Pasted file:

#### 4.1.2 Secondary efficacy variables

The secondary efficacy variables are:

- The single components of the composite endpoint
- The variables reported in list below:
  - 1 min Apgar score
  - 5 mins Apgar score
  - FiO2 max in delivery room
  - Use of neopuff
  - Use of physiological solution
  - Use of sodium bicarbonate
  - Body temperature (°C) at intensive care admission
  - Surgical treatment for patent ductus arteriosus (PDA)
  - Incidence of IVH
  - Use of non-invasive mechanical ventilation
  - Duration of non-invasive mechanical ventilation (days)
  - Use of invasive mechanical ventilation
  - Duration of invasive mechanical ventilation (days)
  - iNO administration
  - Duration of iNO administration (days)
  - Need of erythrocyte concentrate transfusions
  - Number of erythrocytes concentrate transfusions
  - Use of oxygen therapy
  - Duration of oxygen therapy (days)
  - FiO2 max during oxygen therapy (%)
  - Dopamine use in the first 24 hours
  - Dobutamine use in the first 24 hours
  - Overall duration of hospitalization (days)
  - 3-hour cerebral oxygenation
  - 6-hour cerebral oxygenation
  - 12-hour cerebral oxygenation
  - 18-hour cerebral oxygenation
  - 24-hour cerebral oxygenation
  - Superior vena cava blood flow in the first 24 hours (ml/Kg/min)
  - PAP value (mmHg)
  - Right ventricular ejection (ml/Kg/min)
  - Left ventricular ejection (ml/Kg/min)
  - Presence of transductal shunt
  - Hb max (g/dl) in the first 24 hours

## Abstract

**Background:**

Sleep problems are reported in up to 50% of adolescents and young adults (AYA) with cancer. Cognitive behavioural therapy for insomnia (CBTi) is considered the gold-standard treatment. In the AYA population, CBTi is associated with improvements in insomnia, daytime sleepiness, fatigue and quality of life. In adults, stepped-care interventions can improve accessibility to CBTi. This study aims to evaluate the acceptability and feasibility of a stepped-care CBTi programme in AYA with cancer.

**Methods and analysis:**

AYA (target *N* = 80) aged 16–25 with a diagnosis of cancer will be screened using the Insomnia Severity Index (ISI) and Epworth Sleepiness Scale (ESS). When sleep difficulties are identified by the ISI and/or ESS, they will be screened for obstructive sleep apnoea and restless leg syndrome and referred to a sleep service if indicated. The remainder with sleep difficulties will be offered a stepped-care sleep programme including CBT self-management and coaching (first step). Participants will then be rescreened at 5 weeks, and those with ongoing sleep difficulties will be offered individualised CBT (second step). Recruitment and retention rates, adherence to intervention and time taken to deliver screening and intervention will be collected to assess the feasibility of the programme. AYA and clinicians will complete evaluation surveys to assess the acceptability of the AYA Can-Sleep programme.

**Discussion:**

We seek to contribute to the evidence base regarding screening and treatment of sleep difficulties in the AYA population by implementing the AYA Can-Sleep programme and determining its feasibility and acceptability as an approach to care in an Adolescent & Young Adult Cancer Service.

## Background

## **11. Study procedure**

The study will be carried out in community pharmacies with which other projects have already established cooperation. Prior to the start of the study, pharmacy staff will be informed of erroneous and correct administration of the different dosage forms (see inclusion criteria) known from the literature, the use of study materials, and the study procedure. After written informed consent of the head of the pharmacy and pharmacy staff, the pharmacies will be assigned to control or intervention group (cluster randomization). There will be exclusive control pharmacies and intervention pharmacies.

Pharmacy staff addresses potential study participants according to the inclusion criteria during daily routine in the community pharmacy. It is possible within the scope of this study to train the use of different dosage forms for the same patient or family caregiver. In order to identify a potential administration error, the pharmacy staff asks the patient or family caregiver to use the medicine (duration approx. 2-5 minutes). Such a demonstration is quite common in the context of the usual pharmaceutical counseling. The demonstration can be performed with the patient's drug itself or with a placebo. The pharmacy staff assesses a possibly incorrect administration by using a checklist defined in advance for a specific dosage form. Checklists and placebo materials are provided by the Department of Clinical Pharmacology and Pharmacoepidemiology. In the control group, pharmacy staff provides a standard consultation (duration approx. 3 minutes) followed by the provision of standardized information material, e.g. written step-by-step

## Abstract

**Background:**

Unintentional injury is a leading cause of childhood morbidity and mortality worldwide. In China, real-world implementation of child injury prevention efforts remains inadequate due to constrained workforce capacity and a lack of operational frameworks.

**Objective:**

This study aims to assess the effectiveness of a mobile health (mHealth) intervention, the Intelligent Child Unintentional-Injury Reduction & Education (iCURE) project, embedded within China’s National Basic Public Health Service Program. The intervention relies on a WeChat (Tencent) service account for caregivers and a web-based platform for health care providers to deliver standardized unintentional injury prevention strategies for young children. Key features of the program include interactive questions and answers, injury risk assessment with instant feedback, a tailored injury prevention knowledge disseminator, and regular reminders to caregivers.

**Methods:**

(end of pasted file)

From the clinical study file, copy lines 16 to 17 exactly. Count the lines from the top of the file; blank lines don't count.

  - Use of invasive mechanical ventilation
  - Duration of invasive mechanical ventilation (days)